Beth Good has been named Eastern Mennonite University’s director of intercultural programs.
In the new role, Good will coordinate off-campus cross-cultural undergraduate and graduate courses, provide academic and programmatic oversight of the undergraduate cross-cultural requirement, and teach undergraduate cross-cultural learning courses.
“At EMU, equipping students with relevant, robust cross-cultural experiences is central to all of our programs, from undergraduate to graduate,” said Provost Fred Kniss. “Beth brings not just a wealth of personal intercultural and administrative experience to this new role, but also perspective as a parent whose own children were positively impacted by EMU’s cross-cultural requirements.”
The position is an expansion of the undergraduate-focused role previously held by Ann Graber Hershberger, who this year became Mennonite Central Committee’s interim associate director.
Cross-cultural study has been a part of the EMU core curriculum for over 30 years. Faculty have introduced undergraduate and graduate students to cultural learning through educational travel in more than 80 locations around the globe.
Good has lived or worked internationally in Kenya, the Democratic Republic of Congo, Tanzania, Ethiopia, Gambia, Guinea-Bissau, India, Thailand, the Philippines, Nepal, Nigeria, Rwanda, North Korea, Ukraine and Vietnam, as well as with underserved populations in the United States. In addition to English, she speaks Maa (Maasai), Swahili and beginner French.
She completed her doctoral studies in nursing science and research, with a focus on conflict-related sexual and gender-based violence, at Widener University in Chester, Pennsylvania, where she also earned a master’s degree in public health nursing and certification as a clinical nurse specialist. She completed her bachelor’s degree in nursing at EMU after earning an associate degree in nursing from Harrisburg (Pennsylvania) Area Community College.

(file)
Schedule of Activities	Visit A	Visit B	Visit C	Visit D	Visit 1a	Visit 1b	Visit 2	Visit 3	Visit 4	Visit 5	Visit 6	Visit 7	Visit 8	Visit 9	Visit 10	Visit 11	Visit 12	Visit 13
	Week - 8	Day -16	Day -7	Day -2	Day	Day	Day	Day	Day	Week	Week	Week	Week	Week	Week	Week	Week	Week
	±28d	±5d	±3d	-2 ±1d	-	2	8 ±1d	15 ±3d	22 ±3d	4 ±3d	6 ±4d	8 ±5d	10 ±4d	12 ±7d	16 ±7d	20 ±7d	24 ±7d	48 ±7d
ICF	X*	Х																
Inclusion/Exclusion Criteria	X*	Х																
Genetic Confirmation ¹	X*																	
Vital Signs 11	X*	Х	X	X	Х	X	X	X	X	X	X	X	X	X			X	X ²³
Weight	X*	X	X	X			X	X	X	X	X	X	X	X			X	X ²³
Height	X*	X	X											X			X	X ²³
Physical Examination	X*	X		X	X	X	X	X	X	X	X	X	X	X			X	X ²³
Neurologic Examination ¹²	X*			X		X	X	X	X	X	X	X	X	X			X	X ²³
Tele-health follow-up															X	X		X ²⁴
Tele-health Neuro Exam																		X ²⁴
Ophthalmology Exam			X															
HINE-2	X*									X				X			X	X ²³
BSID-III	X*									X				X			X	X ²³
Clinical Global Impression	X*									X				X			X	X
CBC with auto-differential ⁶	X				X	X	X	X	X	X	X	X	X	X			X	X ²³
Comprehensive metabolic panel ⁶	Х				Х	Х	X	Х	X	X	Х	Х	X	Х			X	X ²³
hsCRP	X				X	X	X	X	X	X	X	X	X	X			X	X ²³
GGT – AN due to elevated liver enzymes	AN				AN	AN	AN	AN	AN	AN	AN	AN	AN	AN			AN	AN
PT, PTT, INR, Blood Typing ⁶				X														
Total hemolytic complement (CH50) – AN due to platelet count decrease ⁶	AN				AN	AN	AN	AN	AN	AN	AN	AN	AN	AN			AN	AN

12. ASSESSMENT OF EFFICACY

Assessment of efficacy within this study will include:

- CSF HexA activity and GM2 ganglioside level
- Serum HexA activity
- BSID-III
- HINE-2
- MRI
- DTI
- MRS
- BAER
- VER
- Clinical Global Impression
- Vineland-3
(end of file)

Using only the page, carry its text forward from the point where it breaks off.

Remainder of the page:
A certified trainer of Strategies for Trauma Awareness and Resilience, Good served as Mennonite Central Committee’s Kenya country representative with her husband Clair from 2018-19 and as the organization’s health coordinator 2012-18, having earned board certification in advanced practice public health nursing.
From 2005-12, she was clinical director at the Hope Within Community Health Center in Elizabethtown, Pennsylvania, and from 2003-12 she was the HIV/AIDS education program coordinator for Eastern Mennonite Missions, which is based in Salunga, Pennsylvania. She was a staff nurse at the Penn State Milton S Hershey Medical Center 2003-05.
As a medical missions worker in Kenya from 1989-2001, she began a small rural health center, provided community health and wellness education and children’s educational programs, and educated and learned in women’s groups.
She has taught at EMU since 2012.
Grads in the family had four different crosscultural experiences
Good’s own cross-cultural perspectives have evolved over her years in the Democratic Republic of the Congo in the mid-1980s and in Kenya 1989-2001. Intercultural experiences, she said, allow people to learn skills and gain experiences that will help them communicate and navigate relationships with people from other cultures and who hold different beliefs and ideas.
When Good and her husband Clair first served overseas, in church construction and later church planting, it was with a sense of calling that she now describes as “the white savior thing.” Soon, however, she realized that the experience was more a “learning exchange.”
In Kenya, she had anticipated speaking out against the Maasai practice of female genital mutilation. But while she continues to believe it is wrong, she came to believe it was more important to address it through “a conversation with friends instead of from on a soap box,” she said. “That was a huge shift for me, from wanting to tell people what to do to ‘Hey, why don’t we talk about this and see where the conversation goes.’”
The Goods have four daughters, all of whom graduated from EMU having fulfilled the undergraduate cross-cultural requirement, but in different ways. Even though the family had lived internationally, their daughters’ college-age travel experiences were important, Good said: traveling apart from their parents developed new confidence to travel and engage interculturally. One daughter attended a Mennonite World Conference in Zimbabwe, another spent a semester in the Washington Community Scholars’ Center, another enrolled in a three-week summer trip to China, and the fourth spent a semester in Colombia.
“I think they were pleasantly surprised that there were some things that they recognized from their growing up, but also that there were still new things to learn,” Good said.
And, Good observed, her children’s experiences of living cross-culturally have allowed them to “think more deeply,” she said. “They think in a more broad worldview.”